United States presidential election in Michigan, 2000

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United States presidential election in Michigan, 2000
← 1996 November 7, 2000 2004 →
  Al Gore, Vice President of the United States, official portrait 1994.jpg GeorgeWBush.jpg
Nominee Al Gore George W. Bush
Party Democratic Republican
Home state Tennessee Texas
Running mate Joe Lieberman Dick Cheney
Electoral vote 18 0
Popular vote 2,170,418 1,953,139
Percentage 51.28% 46.15%

County Results

President before election

Bill Clinton

Elected President

George W. Bush

The 2000 United States presidential election in Michigan took place on November 7, 2000, and was part of the 2000 United States presidential election. Voters chose 18 representatives, or electors to the Electoral College, who voted for president and vice president.

Michigan was won by Vice President Al Gore by a small margin of 5.2%. The western part of the state, which is more rural, was overwhelmingly Republican and Bush won most of the congressional districts and counties in that region of the state. His best performance was in Ottawa County, where he won with over 70%. Gore did fairly well in the eastern region of the state. His best performance was in Wayne County, the highest populated county in the state and home of the city of Detroit. He won the county with 69%, with his second best performance in Genesee County, where he got over 62% of the vote.[1]

This election marked the first time since 1976 in which Michigan's electoral votes did not go to the overall winner of the general election, although the state was carried by the candidate who ultimately lead in the popular vote.


United States presidential election in Michigan, 2000
Party Candidate Running mate Votes Percentage Electoral votes
Democratic Al Gore Joe Lieberman 2,170,418 51.3% 18
Republican George W. Bush Dick Cheney 1,953,139 46.1% 0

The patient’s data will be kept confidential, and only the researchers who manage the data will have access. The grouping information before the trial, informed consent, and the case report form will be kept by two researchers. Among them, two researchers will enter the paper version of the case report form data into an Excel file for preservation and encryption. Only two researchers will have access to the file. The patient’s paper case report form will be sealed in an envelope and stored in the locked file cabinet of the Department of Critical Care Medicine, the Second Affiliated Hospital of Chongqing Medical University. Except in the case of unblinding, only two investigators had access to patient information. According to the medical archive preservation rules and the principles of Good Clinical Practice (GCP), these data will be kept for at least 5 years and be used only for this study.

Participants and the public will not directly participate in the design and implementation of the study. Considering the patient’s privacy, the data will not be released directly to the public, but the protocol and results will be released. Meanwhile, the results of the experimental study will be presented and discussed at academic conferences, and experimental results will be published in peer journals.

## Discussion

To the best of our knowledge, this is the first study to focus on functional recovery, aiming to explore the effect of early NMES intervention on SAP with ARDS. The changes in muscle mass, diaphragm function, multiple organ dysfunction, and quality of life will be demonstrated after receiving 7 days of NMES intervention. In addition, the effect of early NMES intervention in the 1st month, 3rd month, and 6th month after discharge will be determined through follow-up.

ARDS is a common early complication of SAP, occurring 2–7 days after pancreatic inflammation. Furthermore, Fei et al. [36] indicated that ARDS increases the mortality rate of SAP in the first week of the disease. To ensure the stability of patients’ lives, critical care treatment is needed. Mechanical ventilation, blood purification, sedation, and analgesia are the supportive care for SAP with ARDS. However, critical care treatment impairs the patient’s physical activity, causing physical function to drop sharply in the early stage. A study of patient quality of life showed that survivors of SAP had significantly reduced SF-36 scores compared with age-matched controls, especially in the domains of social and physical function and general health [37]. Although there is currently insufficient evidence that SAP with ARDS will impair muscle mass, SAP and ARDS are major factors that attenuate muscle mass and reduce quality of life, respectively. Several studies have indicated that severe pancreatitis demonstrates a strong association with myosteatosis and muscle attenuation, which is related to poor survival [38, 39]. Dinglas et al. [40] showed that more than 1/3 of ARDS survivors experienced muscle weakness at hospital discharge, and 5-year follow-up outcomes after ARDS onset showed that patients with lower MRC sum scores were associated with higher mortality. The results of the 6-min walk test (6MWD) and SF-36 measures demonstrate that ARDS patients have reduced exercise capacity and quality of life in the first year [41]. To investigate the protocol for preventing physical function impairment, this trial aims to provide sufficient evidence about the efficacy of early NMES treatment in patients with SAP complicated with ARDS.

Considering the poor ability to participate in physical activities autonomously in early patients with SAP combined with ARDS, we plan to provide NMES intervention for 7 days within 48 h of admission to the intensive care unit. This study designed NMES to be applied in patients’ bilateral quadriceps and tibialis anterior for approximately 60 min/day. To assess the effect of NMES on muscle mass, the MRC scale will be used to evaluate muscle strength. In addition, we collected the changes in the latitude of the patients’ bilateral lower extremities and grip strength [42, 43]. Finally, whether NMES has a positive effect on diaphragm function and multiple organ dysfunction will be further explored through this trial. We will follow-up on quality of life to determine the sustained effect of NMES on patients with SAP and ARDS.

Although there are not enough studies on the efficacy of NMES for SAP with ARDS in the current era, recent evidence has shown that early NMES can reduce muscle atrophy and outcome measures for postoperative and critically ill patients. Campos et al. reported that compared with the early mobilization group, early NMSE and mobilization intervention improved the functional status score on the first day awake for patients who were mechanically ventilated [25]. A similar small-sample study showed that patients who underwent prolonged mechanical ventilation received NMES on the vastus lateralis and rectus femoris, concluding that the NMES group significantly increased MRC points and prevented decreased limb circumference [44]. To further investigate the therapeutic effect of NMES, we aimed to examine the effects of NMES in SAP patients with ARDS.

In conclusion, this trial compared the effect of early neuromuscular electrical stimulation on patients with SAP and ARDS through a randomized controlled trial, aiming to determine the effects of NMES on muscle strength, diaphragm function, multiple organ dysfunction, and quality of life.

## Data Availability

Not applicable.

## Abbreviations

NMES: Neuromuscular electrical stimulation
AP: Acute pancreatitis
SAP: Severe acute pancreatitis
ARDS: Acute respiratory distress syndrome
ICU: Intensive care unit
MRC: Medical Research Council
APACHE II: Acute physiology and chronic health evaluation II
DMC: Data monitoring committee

Green Ralph Nader Winona LaDuke 84,165 2.0% 0
Libertarian Harry Browne Art Olivier 16,711 0.4% 0
U.S. Taxpayers Howard Phillips Michael Peroutka 3,791 0.1 0
Natural Law John Hagelin Mary Alice Herbert 2,426 0.1% 0
Write In Patrick Buchanan 2,061 0.1% 0
Totals 4,232,711 100.00% 3
Voter turnout (Voting age/Registered) 58%/62%


Technically the voters of Michigan cast their ballots for electors: representatives to the Electoral College. Michigan is allocated 18 electors because it has 18 congressional districts and 2 senators. All candidates who appear on the ballot or qualify to receive write-in votes must submit a list of 18 electors, who pledge to vote for their candidate and his or her running mate. Whoever wins the majority of votes in the state is awarded all 18 electoral votes. Their chosen electors then vote for president and vice president. Although electors are pledged to their candidate and running mate, they are not obligated to vote for them. An elector who votes for someone other than his or her candidate is known as a faithless elector.

The electors of each state and the District of Columbia met on December 18, 2000[2] to cast their votes for president and vice president. The Electoral College itself never meets as one body. Instead the electors from each state and the District of Columbia met in their respective capitols.

The following were the members of the Electoral College from the state. All were pledged to and voted for Gore and Lieberman:[3]

  • Lana Boldi
  • John Cherry
  • Patty Fedewa
  • Sigrid L. Grace
  • Dona Jean Graham
  • Freman Hendrix
  • Jeff Jenks
  • John Kelly
  • Don Oetman
  • Ken Oke
  • Charles Prather
  • Jim Ramey
  • Iris K. Salters
  • Judith L. Strong
  • David P. Taylor
  • Juli Trudell
  • Mary Warner
  • Marie Weigold


  1. ^ http://uselectionatlas.org/RESULTS/
  2. ^ http://www.uselectionatlas.org/INFORMATION/ARTICLES/pe2000timeline.php
  3. ^ http://presidentelect.org/e2000.html
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